Baltimore Ravens defensive tackle Haloti Ngata was only warming up, though.
Between his rare combination of brute strength, nimble feet and massive size, Ngata is a nightmare for offensive linemen to deal with.
Simply put, Ngata is an absolute beast.
And the 6-foot-4, 345-pound Salt Lake City native has demonstrated his physical prowess again and again at training camp by abusing blockers while busting through gaps with his quickness or just simply overpowering linemen at the point of attack.
Although it’s such a demanding game, especially in the trenches, Ngata tends to make it look easy with his natural skills and athleticism.
"Haloti has got so much power, and he’s really, really quick for how big he is," Ravens offensive guard Marshal Yanda said. "Most big guys aren’t as quick as him, but he’s got the size and he can move. That makes him even harder to deal with.
"He’ll run right over you, too. With a big guy like him, you’ve really got to stay low and keep a good, sound base. He’s a hell of a player. I’m just glad he’s on our team."
As a former rugby player, Ngata is adept at turning the line of scrimmage into his own personal scrum.
In three NFL seasons, the former first-round draft pick from Oregon has never missed a start while emerging as one of the top defensive linemen in the league.
"Everybody knows about Haloti in football, and I’m sure fans know about Haloti now," Ravens coach John Harbaugh said. "He’s going to be a dominant tackle for many years to come."
For his career, Ngata has registered 222 career tackles, five sacks, three interceptions and one forced fumble.
Last season, he posted 77 tackles, one sack, two interceptions and five pass deflections for the league’s second-ranked defense.
Yet, being named to the Pro Bowl has eluded Ngata despite a strong reputation in league circles for being an elite player. Last year, he was named an alternate to the league’s annual all-star game. A lack of popularity in fan balloting affected his prospects.
If the Pro Bowl snubs offend Ngata, he hasn’t let it show. Named second-team All-Pro by the Associated Press last year, Ngata isn’t concerned about being shut out from the Pro Bowl in the future.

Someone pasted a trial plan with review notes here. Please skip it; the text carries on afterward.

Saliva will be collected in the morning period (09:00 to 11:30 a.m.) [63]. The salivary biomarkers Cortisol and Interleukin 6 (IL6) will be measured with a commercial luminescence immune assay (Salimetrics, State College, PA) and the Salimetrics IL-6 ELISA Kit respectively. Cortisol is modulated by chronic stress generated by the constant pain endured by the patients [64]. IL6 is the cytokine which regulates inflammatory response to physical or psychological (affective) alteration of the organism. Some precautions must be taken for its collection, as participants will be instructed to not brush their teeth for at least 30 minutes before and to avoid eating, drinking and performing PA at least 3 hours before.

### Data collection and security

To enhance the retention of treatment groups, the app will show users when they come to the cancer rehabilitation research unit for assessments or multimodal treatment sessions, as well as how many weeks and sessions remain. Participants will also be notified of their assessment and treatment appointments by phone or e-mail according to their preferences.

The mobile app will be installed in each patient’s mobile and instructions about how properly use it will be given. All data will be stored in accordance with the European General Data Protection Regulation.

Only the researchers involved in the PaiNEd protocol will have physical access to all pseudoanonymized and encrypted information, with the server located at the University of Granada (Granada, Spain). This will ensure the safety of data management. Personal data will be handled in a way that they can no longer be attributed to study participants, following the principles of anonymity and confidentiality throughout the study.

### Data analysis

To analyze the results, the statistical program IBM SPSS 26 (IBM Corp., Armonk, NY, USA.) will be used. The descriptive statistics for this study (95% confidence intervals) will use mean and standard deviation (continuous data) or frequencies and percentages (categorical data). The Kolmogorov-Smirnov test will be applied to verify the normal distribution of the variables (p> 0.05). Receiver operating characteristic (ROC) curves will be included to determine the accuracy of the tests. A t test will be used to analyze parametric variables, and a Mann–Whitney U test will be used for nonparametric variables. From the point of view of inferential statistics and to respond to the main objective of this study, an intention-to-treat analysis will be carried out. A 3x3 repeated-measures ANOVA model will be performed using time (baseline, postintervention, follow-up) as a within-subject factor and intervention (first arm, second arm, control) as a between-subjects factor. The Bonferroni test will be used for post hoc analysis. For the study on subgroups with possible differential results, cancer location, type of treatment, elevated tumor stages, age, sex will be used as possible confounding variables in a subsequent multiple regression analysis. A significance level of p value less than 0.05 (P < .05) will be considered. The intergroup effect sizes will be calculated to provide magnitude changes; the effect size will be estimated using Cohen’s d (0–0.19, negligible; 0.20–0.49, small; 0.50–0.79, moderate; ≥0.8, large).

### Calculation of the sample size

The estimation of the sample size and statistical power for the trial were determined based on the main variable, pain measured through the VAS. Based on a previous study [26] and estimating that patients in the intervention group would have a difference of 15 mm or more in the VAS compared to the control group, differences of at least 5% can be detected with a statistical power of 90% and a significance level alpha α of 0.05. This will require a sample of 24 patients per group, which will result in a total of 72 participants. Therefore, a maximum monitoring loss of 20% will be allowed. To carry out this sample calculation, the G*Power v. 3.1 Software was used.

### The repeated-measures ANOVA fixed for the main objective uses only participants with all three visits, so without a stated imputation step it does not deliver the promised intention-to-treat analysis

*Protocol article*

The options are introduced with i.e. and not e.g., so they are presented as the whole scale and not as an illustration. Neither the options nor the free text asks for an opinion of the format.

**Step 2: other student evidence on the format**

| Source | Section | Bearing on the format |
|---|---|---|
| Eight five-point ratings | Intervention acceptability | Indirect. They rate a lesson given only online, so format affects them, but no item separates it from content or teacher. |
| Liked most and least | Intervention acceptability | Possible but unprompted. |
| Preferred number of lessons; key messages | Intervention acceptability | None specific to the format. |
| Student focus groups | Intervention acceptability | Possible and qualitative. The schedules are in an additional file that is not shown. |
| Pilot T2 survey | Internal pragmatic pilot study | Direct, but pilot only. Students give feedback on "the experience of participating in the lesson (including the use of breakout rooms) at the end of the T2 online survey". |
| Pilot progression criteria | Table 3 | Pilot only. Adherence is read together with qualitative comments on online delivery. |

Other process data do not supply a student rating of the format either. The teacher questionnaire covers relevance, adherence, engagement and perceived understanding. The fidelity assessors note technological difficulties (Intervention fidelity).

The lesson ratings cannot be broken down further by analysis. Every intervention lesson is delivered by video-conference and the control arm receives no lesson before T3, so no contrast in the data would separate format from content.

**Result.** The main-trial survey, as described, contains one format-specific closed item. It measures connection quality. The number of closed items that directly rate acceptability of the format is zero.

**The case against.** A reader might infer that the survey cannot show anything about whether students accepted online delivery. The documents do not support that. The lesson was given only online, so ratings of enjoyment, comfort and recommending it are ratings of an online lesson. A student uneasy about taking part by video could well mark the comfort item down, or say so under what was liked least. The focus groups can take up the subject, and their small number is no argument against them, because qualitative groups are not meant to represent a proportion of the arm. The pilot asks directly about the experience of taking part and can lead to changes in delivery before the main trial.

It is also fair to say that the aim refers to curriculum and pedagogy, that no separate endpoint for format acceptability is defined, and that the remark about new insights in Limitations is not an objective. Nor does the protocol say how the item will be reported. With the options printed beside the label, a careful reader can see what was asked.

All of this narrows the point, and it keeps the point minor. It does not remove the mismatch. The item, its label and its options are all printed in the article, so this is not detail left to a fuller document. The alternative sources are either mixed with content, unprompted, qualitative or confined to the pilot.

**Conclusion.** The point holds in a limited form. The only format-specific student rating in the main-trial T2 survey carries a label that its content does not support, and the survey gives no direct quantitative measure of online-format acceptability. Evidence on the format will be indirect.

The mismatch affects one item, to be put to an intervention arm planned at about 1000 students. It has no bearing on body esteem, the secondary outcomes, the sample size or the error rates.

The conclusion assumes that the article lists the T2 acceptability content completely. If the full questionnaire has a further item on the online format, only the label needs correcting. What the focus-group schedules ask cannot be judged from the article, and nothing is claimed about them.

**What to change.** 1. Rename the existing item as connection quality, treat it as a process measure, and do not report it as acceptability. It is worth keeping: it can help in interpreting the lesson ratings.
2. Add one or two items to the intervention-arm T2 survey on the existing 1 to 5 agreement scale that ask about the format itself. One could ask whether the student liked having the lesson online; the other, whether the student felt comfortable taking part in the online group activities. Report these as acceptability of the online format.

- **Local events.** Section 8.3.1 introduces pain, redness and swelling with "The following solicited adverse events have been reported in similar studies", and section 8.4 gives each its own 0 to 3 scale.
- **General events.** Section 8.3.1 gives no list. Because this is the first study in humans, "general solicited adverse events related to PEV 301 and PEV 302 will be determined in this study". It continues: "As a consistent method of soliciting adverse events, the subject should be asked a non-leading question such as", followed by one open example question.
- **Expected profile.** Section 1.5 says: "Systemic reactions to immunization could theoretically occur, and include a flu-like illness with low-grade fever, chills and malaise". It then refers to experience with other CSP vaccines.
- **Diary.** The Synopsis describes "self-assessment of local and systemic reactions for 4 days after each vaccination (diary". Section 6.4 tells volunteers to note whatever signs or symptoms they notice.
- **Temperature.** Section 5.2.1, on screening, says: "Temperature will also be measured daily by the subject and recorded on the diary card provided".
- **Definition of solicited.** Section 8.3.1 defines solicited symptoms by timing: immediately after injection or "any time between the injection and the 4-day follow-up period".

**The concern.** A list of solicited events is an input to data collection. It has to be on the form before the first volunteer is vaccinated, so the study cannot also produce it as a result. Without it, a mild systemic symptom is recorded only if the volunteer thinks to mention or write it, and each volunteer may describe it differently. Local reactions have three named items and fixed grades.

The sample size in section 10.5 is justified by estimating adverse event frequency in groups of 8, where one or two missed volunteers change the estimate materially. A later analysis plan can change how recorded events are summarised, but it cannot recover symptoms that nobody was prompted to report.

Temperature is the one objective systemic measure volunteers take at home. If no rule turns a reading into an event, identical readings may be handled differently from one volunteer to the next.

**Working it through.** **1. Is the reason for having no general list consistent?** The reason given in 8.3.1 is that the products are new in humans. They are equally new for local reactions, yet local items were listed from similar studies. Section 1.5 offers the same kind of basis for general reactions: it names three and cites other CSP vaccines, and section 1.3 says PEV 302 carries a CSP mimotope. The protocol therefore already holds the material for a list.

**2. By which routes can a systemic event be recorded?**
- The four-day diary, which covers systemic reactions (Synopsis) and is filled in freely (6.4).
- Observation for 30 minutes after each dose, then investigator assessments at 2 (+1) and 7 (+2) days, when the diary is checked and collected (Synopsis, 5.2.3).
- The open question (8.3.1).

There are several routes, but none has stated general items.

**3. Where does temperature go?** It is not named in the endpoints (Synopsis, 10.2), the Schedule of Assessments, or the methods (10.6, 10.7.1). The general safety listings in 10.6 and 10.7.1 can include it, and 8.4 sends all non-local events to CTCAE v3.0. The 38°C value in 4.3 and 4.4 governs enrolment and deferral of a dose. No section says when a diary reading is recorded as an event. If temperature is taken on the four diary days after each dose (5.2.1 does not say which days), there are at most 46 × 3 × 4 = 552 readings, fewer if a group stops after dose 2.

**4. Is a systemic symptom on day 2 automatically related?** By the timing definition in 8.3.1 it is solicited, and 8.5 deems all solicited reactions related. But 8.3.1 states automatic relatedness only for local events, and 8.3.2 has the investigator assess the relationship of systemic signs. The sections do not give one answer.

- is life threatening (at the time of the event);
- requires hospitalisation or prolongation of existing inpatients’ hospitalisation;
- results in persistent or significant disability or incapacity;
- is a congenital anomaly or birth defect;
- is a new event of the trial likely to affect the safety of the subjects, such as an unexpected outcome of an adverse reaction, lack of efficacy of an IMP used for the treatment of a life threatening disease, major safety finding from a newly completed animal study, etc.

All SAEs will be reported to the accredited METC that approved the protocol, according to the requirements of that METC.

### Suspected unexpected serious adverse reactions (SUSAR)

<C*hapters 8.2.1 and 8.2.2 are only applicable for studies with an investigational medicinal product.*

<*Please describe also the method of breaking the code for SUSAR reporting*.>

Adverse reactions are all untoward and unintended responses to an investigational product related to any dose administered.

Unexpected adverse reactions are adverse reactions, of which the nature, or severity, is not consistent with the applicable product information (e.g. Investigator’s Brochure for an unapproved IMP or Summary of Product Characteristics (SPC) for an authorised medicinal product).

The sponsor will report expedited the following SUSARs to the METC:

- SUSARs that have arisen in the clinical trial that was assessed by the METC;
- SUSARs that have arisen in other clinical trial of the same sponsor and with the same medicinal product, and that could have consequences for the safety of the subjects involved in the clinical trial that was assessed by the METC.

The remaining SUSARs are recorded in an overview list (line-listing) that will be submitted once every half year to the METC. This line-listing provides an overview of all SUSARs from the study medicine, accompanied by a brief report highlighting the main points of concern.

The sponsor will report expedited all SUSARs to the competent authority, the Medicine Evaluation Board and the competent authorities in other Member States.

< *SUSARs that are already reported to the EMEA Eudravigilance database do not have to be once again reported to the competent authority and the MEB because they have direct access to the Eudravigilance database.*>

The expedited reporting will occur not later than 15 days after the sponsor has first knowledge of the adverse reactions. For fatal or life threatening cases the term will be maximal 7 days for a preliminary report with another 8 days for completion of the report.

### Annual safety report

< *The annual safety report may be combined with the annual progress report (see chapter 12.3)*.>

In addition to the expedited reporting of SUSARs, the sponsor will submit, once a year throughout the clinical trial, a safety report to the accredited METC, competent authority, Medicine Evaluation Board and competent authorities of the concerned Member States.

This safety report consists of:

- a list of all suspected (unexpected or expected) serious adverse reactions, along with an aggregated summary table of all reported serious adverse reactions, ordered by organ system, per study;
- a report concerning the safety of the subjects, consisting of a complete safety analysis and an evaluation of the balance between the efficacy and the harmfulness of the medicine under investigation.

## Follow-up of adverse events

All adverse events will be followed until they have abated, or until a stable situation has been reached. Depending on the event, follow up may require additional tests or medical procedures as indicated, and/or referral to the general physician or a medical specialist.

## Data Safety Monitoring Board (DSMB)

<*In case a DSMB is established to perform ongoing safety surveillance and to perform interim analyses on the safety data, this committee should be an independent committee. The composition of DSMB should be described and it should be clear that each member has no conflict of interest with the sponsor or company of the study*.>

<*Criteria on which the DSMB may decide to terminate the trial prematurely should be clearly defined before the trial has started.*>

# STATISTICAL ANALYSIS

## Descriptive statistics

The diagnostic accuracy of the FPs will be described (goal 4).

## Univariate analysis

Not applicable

"I feel like I can get there," Ngata said. "That’s not a problem. It doesn’t bother me at all that they’ve had other guys over there. I’m working as hard as I can. Hopefully, I can make it over there, too."
When Ngata, 25, was younger, he tended to study several defensive linemen to try to master their strategy and techniques.
In Baltimore, he’s constantly watching nose guard Kelly Gregg apply the leverage game better than most interior defensive linemen.
"I think we have the best here in Kelly Gregg," Ngata said. "I watch him all the time and learn from him."
Last season, Ngata was unblockable at times.
And he surprised the Houston Texans with his ability to backpedal into coverage, retreating into the end zone to snag an errant pass to halt a red-zone threat.
"I think my quickness for a big guy is big," Ngata said. "I hope I can use it and my size."
In the AFC championship game, Ngata registered his first career sack in the playoffs by tackling elusive Pittsburgh Steelers quarterback Ben Roethlisberger in the backfield.
Now, he’s intent on building on three strong seasons with another stellar campaign.
"Definitely, that’s what I’m always working toward is getting better," Ngata said. "Hopefully, great things are ahead."
Those great things could include seeing some action on offense again this season after lining up as a blocking tight end last season.
Ngata has been lobbying to touch the football as a runner or a receiver.
"Give me the rock," he said with a smile. "I like when they put me in there. I enjoy it."
Signed to a five-year, $11.9 million contract in 2006 following a brief holdout, Ngata is expected to be the next player the Ravens look to lock up to a long-term deal now that Pro Bowl outside linebacker Terrell Suggs has been secured with a six-year, $62.5 million deal.
On most NFL defenses, Ngata would likely be an even bigger name. In Baltimore, though, he’s routinely overshadowed due to the star power of middle linebacker Ray Lewis, free safety Ed Reed and Suggs.
Modest and quiet, Ngata doesn’t mind that he’s not a household name.
"Oh definitely, those guys worked so hard to get where they are," Ngata said. "I’m not going to take anything away from them. Hopefully, I can get my name out there, too."
Aaron Wilson covers the Baltimore Ravens for the Carroll County Times and the Annapolis Capital.